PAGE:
I'm kind of amazed that these are my drawings, from reference images (but not traced): they look recognisably like human bodies, and while I'm not happy about the heads - there have got to be better ways of suggesting heads and faces, all I manage is awkward - I am starting to capture the human form with a few bold lines and I'm liking the results.

This is nothing short of miraculous.

The number one tool for this has been the practice of lines: straight lines, C-curves, S-curves; learning to draw them boldly and confidently and more or less where I want them to go. Combine that with a drawing course that teaches you to apply these lines boldly, to capture the energy of a human body rather than trying to find exact lines, and suddenly I get the feeling that I'm doing the right thing (just need to work out a lot of details) rather than doing something completely hopeless.

And yes, I am currently sourcing my poses on body-positive blogs: I don't find the 3D dummy all that interesting to draw, and seeing pictures of squishy bodies looking fantastic is a really useful exercise for me.

Between this My mental model

and the above is a month. And while I have practiced _some_ drawing, I have not practiced anywhere near enough drawing to justify the improvement, which kind of confirms what I've worked out anyway: if I can find a way to work that suits my learning style - kinesthetic, Gestalt-oriented - I find most things relatively easy. (I'll never be _great_ at this drawing thing, but I think I can get to 'competent' from here). If something is presented in a way that makes no sense to me - if I am trying to learn sequentially and if the practices is stressful - I can suck terribly badly and feel that I'll never get there.

The answer to that is not to practice harder. Practicing things that are stressful is counterproductive for me. Looking for 'the right way to learn' is, of course, a path with a very obvious failure mode - never applying oneself, and always looking for 'the right' method that will miraculously get you to where you want to be, without having to put in any of the work, but while, in principle, I am extremely opposed to that idea, I have to admit that _it works for me_.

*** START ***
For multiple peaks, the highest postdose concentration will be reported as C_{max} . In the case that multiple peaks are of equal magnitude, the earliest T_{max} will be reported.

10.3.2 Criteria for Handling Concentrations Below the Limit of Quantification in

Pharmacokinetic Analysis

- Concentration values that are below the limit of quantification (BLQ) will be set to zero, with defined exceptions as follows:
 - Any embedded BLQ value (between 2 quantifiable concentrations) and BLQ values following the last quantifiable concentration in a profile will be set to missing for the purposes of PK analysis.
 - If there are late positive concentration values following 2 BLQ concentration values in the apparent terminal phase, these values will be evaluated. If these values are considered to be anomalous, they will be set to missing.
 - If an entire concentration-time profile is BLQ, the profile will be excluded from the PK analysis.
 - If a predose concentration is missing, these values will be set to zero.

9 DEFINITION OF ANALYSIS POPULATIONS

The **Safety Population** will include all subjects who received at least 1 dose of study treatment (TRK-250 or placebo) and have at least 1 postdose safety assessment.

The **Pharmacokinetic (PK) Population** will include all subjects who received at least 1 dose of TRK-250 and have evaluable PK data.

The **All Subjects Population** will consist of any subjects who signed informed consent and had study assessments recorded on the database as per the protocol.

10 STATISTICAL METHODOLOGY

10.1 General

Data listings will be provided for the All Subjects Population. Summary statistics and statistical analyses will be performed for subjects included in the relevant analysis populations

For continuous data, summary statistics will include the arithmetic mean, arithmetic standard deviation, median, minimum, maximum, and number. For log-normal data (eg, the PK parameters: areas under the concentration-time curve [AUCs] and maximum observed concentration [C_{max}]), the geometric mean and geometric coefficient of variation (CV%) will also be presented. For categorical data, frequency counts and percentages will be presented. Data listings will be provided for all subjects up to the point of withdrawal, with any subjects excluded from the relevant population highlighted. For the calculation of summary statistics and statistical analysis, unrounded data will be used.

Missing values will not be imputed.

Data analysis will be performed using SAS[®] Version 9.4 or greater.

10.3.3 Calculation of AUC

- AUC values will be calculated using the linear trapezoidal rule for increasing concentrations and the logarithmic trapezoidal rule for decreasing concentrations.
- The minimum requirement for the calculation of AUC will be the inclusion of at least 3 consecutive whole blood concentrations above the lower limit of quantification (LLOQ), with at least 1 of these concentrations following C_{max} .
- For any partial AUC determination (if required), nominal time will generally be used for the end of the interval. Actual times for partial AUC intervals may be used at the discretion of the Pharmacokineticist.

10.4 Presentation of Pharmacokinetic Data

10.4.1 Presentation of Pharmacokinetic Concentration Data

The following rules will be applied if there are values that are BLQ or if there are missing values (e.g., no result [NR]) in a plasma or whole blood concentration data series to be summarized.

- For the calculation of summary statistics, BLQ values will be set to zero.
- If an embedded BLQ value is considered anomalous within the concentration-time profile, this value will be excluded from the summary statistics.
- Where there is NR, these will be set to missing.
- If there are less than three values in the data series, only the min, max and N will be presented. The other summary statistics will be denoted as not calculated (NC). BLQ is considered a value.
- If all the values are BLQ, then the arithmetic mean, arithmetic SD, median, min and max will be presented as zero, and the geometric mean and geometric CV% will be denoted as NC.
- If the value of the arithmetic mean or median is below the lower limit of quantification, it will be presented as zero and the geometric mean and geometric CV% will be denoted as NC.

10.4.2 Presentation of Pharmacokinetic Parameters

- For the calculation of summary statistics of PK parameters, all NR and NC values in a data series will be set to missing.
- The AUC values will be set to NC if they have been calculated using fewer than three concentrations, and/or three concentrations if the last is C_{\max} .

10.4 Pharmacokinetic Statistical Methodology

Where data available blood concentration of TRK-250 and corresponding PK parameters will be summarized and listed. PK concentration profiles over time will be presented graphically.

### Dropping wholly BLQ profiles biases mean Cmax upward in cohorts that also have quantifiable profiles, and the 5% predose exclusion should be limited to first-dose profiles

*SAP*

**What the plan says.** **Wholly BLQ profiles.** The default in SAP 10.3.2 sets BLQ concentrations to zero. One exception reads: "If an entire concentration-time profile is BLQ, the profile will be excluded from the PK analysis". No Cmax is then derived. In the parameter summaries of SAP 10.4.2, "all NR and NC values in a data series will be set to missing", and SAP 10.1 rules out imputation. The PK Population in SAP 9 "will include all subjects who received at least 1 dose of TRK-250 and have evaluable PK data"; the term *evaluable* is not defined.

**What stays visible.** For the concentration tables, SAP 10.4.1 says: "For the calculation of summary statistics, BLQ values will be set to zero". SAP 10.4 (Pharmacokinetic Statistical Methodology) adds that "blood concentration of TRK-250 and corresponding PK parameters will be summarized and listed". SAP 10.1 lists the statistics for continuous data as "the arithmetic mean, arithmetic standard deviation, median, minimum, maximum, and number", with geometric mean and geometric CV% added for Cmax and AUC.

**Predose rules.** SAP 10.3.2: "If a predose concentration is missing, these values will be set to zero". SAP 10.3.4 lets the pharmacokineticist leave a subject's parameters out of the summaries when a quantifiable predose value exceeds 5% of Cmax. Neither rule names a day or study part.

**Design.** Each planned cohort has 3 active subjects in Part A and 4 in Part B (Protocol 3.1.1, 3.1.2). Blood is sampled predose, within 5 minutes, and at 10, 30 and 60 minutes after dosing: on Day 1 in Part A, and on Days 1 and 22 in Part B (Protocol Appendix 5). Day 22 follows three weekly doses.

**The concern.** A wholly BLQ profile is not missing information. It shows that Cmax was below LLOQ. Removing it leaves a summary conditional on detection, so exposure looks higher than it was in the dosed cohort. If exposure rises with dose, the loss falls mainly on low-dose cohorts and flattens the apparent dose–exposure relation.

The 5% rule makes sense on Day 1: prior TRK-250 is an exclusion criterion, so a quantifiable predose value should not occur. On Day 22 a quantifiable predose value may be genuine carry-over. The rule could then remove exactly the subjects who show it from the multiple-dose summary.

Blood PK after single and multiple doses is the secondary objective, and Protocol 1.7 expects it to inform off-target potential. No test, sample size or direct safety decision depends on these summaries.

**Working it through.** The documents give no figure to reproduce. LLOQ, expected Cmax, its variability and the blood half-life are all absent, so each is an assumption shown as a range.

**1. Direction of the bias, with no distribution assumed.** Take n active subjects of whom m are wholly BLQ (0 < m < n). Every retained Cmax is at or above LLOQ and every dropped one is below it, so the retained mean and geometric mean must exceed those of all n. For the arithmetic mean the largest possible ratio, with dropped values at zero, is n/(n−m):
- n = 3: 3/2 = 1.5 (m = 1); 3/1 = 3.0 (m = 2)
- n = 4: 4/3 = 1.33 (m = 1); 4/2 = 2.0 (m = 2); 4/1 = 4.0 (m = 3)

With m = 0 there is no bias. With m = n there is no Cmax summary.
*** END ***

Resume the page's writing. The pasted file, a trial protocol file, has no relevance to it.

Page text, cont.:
And it's hard to talk about this without sounding like I'm bragging. I'm all too aware of my artistic shortcomings; I'm a perfectionist, I can see a dozen things wrong with every drawing I make and I'm fully aware that there's probably a dozen more that I can't see because I'm not trained _enough_, I can only draw the poses I see, not any other possible poses, but when I started this six weeks ago I thought that maybe in a year I'd be able to draw like this: confident lines with recognisable results. And I'm willing to bet that if I had stuck to techniques that don't work for me, tasks that seem unsurmountable, exercises that stress me out, that make me feel completely incompetent and like I will never learn - I would not have reached this stage yet, if ever.